The aftershocks of the Covid crisis continue, leaving no market untouched.

Credit Suisse has decided to delist the foregoing exchange-traded notes (ETNs) to better align its product suite with its broader strategic growth plans. The Swiss bank’s decision earlier this week to dramatically cut back its ETN business, following the delisting of nine ETNs with close to US$3 billion in assets under management and the suspension of further issuances, shows the hit taken by this part of the US$4.4 trillion US exchange-traded products industry.

The recent pandemic-fuelled market turmoil has put ETNs under a bad light as their vulnerability to extreme market swings and losses. Those with geared (leverage/inverse) exposure were laid bare earlier this year, when a number of providers including UBS and Citigroup delisted and liquidated tracker products.

One area that’s also been affected by the covid chaos is the underlying space, specifically indices. They have also been subject to a few tumultuous months, with further uncertainty ahead.

Ricardo Manrique, director, derivatives strategy at London Stock Exchange Information Services, told SRP that recent market turbulence has accelerated interest and demand for more reactive index strategies.

“Factor investing is certainly an area of focus for us…I think we saw some strategies perform relatively well [recently] but then we saw other strategies like low vol not performing that well,” he said. “It was driven by an observed smile in the volatility profile of stocks with both low performing and high performing stocks exhibiting high levels of volatility.

What has been interesting is how the sector exposure of underlying strategies has also helped some of the performance. Some of the rebound has been very sector exposure specific. For example, within the US we have seen software, tech and pharma as the big drivers of the rebound in US equities, that is a big difference from the sector exposure of global equities.”

Staying in the underlying space, Banco XP has launched its very first autocallable note linked to ‘stay at home’ companies Amazon, Netflix, Zoom and Peloton amidst the economic turmoil brought on by the Covid-19 pandemic. The main benefits of the certificate of structured operations note include exposure to the global technology sector (which is not present on the Brazilian Stock Exchange) with protected capital, the possibility of early closure every three months with an accumulated coupon payment, and quarterly coupons between 1.7 and 2.3%. The five-year note has a start date of 1 July 2020 with a maturity date of 1 July 2025, and contains 20 quarterly observation periods.

One country SRP doesn’t write about often enough is Poland, a market that is growing in dynamism. The structured products market in Poland is highly competitive, especially among issuers, but also in terms of competition with other investment products, such as investment funds.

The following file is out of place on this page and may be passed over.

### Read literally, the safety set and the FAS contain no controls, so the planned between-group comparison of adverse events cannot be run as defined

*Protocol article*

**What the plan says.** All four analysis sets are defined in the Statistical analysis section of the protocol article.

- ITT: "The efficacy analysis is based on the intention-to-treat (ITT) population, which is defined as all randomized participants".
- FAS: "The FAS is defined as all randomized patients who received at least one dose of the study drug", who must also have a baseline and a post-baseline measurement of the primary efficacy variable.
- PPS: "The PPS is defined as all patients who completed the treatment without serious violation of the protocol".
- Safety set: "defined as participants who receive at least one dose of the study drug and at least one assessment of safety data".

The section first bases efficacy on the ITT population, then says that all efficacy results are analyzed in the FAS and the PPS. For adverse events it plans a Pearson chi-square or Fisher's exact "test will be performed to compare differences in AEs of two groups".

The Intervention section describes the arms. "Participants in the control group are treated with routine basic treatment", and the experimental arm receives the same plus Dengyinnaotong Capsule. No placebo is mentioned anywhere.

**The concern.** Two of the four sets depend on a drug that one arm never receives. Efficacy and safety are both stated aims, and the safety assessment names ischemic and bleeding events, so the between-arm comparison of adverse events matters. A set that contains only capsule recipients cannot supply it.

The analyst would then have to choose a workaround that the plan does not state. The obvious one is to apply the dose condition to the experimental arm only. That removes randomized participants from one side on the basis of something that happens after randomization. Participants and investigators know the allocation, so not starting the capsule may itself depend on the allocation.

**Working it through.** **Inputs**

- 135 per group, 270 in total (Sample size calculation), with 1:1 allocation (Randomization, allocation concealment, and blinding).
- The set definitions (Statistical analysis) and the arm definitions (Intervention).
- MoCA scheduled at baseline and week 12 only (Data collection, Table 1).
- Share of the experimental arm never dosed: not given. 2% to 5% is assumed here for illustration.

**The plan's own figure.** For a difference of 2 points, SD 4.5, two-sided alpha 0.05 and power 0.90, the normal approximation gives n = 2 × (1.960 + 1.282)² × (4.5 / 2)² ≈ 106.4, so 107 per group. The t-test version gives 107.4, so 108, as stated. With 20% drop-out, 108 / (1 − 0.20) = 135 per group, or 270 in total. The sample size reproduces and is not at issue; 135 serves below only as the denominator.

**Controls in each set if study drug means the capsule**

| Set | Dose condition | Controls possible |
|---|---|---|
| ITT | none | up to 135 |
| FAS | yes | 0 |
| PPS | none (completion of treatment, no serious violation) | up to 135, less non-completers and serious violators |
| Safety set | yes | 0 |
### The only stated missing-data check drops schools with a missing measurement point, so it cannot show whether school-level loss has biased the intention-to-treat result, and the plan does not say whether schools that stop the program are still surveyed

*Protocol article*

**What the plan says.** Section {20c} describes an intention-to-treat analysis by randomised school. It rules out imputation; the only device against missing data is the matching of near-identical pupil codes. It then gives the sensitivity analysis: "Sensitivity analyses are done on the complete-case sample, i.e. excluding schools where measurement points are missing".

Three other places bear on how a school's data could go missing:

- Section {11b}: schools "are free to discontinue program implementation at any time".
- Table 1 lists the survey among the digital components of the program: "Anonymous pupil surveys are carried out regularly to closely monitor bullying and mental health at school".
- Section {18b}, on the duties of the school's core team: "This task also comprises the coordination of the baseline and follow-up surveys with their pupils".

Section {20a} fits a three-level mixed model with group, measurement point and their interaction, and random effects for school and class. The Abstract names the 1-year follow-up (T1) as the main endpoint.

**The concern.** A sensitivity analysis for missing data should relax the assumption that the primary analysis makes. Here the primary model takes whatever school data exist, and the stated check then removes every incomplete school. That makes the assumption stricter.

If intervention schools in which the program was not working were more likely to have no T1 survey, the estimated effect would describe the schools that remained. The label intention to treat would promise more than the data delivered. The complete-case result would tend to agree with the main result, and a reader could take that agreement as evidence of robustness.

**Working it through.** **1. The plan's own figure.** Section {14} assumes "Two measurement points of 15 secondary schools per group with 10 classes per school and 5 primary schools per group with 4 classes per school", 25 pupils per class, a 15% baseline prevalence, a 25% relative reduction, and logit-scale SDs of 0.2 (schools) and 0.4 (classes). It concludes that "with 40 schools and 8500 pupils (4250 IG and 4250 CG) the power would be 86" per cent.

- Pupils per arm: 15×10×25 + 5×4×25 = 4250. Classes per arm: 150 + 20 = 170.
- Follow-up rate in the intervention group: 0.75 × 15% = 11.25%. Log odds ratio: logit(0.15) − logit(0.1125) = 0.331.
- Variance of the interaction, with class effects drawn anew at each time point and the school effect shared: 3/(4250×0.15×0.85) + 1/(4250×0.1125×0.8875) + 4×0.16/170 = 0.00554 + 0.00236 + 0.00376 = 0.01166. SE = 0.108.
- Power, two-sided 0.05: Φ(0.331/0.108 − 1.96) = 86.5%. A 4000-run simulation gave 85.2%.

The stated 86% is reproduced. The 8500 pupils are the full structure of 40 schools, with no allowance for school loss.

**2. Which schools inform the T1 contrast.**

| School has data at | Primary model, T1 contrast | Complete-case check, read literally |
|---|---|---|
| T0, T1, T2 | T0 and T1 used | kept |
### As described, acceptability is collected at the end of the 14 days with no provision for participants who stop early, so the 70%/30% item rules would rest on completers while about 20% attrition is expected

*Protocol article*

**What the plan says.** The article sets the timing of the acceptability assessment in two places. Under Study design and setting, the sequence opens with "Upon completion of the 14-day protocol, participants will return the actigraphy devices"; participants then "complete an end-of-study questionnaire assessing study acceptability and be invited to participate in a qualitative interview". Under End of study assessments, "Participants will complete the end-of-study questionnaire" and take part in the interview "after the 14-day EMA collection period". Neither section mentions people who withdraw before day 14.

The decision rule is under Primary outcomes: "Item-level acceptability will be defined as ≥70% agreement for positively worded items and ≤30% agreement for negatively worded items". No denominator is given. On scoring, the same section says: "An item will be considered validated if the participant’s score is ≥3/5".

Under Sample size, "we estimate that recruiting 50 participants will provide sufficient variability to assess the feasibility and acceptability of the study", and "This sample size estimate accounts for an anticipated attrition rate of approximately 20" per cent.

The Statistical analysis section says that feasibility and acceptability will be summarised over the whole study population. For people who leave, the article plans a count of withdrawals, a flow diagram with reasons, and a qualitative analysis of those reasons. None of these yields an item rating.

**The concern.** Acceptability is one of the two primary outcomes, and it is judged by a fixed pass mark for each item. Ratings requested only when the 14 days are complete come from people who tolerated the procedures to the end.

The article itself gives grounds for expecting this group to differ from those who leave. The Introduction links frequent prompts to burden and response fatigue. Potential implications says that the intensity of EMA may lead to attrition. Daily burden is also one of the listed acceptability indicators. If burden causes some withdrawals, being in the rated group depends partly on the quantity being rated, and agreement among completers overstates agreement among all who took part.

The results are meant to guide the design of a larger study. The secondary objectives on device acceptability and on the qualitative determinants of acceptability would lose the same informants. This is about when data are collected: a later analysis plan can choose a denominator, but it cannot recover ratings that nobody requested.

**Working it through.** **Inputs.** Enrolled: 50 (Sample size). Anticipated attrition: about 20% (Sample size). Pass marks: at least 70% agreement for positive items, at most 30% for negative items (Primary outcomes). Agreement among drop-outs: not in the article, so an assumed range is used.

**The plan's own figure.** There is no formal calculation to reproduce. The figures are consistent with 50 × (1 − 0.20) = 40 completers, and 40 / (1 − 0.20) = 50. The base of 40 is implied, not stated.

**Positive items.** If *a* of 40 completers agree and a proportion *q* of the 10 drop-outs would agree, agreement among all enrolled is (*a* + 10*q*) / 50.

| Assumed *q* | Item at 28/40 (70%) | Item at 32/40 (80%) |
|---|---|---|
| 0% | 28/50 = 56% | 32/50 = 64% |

Raiffeisen Centrobank (RCB) regional manager Mariusz Adamiak told SRP about the launch of the first long participation certificates by RCB on the Warsaw Exchange. The new closed-end trackers on Brent Crude oil were launched to meet the high interest in oil-based products, according to Adamiak, who notes that the structure of the two new fixed-term participation certificates has been simplified and there is no rollover mechanism. The trackers have a fixed maturity and expire two weeks before the maturity of the underlying futures.

For context, in April and May 2020, the trading volume of structured products on the Warsaw Stock Exchange exceeded quarterly levels before Covid-19. In Q1 2020, the trading volume of structured products reached PLN 790.3m (US$200m), more than three times higher than a year ago.

A couple of high-profile people moves also made the headlines last week.

Henry Hui, the Honk Kong-based head of structured products for Asia at BNP Paribas Wealth Management has left the French bank. Hui joined BNP Paribas in November 2018 as the wealth management arm of the French bank began to build up its offering in the region. Hui was responsible for originating, structuring and marketing structured products to clients across all asset classes, and reported to Lemuel Lee, deputy head of investment services, Asia Pacific. 

Société Générale made two senior appointments within its global markets division aimed at equity derivatives research and strategy, and growing its Swiss platform. Kokou Agbo-Bloua was promoted as the bank’s global head of economics, cross-asset & quant research within the bank’s global markets division, in addition to his existing responsibilities as global head of flow strategy & solutions. It also announced the appointment of Enrico Vietti as head of global markets sales for Switzerland, effective the 13 July 2020.

Picture source: Wikipedia.